We will be out of town for a few days. I expect to start posting again no later than November 12. Please contact me if you would like to be notified when I return.

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October 31, 2006

A Country Ruled by Faith
By Garry Wills

The right wing in America likes to think that the United States government was, at its inception, highly religious, specifically highly Christian, and even more specifically highly biblical. That was not true of that government or any later government¸until 2000, when the fiction of the past became the reality of the present. George W. Bush was not only born-again, like Jimmy Carter. His religious conversion came late, and took place in the political setting of Billy Graham's ministry to the powerful. He was converted during a stroll with Graham on his father's Kennebunkport compound. It is true that Dwight Eisenhower was guided to baptism by Graham. But Eisenhower was a famous and formed man, the principal military figure of World War II, the leader of NATO, the president of Columbia University¸his change in religious orientation was just an addition to many prior achievements. Bush's conversion at a comparatively young stage in his life was a wrenching away from mainly wasted years. He joined a Bible study culture in Texas that was unlike anything Eisenhower bought into.

Bush was a saved alcoholic¸and here, too, he had no predecessor in the White House. Ulysses Grant conquered the bottle, but not with the help of Jesus. Other presidents were evangelicals. Three of them belonged to the Disciples of Christ¸James Garfield, Lyndon Johnson, and Ronald Reagan. But none of the three¸ nor any of the other forty-two presidents preceding Bush (including his father)¸would have answered a campaign debate question as he did. Asked who was his favorite philosopher, he said "Jesus Christ." And why? "Because he changed my heart." Over and over, when he said anything good about someone else¸including Vladimir Putin¸he said it was because "he has a good heart," which is evangelical-speak (as in "condoms cannot change your heart"). Bush talks evangelical talk as no other president has, including Jimmy Carter, who also talked the language of the secular Enlightenment culture that evangelists despise. Bush told various evangelical groups that he felt God had called him to run for president in 2000: "I know it won't be easy on me or my family, but God wants me to do it."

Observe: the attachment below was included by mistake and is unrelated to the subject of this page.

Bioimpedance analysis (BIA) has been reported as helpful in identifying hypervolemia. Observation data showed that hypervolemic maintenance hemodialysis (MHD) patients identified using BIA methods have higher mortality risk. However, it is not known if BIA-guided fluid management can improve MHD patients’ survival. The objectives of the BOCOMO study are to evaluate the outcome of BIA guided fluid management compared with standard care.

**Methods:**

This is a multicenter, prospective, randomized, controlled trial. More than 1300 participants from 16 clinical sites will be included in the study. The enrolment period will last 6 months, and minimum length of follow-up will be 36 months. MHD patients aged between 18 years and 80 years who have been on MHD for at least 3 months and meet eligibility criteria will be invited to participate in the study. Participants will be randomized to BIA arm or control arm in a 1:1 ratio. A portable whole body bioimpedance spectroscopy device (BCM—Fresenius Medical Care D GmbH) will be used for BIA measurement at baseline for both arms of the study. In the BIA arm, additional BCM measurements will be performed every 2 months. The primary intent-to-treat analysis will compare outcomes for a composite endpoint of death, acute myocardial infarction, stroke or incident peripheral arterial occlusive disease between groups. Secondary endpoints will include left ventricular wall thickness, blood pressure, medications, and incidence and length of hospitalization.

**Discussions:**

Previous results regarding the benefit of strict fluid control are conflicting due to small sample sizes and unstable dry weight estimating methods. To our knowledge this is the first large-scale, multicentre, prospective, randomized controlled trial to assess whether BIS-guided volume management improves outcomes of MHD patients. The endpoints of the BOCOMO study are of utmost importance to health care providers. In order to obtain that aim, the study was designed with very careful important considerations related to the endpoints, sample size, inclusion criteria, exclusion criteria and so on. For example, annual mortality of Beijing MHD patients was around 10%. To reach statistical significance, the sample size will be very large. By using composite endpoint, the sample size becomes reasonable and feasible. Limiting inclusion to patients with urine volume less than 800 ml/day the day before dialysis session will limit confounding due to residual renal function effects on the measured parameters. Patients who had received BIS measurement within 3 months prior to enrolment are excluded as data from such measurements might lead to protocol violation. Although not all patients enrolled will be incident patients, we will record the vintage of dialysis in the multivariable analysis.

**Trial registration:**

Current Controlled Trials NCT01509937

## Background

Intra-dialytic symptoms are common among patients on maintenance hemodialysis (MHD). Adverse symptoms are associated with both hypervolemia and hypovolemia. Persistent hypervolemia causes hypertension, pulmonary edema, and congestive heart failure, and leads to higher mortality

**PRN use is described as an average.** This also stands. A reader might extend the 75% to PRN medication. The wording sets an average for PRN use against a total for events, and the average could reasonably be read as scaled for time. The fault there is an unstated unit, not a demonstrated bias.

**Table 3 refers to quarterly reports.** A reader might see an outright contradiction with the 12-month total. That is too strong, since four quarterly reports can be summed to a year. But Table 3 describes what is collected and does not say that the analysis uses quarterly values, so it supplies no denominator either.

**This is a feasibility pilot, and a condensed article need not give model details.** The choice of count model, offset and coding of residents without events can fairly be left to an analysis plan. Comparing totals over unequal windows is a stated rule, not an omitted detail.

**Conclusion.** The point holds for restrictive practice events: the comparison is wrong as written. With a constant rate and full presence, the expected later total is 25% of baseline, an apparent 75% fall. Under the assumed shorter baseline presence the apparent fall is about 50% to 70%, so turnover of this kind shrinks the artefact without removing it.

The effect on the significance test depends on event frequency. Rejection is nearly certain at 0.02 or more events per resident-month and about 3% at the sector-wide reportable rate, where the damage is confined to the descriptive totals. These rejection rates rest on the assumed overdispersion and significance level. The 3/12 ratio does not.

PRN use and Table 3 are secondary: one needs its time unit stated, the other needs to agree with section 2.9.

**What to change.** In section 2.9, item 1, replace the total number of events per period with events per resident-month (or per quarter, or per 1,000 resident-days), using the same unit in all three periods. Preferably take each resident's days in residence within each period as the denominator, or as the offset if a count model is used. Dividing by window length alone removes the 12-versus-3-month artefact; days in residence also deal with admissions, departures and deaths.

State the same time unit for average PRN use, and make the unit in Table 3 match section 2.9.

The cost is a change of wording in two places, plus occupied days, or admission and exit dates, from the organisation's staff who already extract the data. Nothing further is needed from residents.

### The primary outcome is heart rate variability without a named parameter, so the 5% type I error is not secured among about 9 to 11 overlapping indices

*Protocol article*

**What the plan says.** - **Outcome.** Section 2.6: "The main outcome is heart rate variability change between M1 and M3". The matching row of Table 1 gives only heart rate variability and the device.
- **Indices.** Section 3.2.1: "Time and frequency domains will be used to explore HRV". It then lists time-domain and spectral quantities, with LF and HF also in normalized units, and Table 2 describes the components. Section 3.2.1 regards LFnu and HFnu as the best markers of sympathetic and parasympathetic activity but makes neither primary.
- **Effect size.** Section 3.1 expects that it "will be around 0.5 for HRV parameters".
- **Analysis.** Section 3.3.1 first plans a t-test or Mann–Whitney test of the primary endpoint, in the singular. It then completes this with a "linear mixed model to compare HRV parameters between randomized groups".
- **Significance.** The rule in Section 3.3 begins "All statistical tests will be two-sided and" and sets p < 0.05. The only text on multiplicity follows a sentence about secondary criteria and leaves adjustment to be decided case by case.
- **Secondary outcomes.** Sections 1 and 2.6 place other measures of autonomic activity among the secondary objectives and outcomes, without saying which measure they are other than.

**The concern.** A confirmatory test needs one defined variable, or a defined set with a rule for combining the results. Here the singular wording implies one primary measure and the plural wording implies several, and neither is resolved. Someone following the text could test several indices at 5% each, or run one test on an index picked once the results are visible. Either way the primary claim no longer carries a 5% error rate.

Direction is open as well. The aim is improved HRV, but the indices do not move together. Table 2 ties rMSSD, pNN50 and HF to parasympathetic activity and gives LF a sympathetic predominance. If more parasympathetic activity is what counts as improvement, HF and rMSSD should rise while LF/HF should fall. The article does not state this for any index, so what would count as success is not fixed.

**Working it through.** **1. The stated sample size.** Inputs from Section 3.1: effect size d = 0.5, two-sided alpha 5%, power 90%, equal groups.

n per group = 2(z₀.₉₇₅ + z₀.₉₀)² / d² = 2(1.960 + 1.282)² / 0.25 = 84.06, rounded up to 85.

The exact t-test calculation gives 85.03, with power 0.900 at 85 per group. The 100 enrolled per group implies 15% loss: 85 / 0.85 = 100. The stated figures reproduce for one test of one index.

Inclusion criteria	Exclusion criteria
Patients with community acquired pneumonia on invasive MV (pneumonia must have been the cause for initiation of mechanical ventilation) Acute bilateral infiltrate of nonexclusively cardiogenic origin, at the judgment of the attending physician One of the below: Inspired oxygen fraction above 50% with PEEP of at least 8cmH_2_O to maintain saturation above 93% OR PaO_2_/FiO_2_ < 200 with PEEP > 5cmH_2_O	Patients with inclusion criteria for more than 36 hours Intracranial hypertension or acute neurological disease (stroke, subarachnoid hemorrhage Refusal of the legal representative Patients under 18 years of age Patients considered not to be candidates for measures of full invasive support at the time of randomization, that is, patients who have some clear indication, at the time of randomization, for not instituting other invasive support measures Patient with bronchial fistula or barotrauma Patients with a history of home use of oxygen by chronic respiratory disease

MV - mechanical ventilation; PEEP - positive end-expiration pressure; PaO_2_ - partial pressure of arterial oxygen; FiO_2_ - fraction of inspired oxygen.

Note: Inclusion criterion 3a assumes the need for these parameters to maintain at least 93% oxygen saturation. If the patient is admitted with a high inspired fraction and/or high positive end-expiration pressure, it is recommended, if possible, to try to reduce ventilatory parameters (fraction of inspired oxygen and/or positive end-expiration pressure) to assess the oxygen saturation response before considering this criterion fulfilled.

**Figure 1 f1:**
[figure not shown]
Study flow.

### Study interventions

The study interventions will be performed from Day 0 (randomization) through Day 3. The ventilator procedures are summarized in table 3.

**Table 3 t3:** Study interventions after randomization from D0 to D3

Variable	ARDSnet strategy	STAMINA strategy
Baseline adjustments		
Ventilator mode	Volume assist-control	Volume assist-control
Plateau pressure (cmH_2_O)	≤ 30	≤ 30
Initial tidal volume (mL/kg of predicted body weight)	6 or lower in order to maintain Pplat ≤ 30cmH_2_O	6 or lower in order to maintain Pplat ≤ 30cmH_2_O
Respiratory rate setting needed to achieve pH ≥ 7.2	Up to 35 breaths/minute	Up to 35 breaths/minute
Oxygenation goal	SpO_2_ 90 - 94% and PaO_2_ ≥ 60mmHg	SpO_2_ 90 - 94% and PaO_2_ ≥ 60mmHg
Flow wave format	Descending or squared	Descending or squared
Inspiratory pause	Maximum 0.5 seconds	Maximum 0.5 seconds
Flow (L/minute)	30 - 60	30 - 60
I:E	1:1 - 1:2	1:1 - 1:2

Bush promised his evangelical followers faith-based social services, which he called "compassionate conservatism." He went beyond that to give them a faith-based war, faith-based law enforcement, faith-based education, faith-based medicine, and faith-based science. He could deliver on his promises because he stocked the agencies handling all these problems, in large degree, with born-again Christians of his own variety. The evangelicals had complained for years that they were not able to affect policy because liberals left over from previous administrations were in all the health and education and social service bureaus, at the operational level. They had specific people they objected to, and they had specific people with whom to replace them, and Karl Rove helped them do just that. more...

October 30, 2006

Debra Bowen for Secretary of State

Ever since she was first elected to the State Legislature in 1992, Debra Bowen has been a pioneer in government reform, consumer protection and privacy rights, environmental conservation, and open government. She also is a leading women's advocate, fighting for equality in the workplace and in government, child care, health care and civil rights.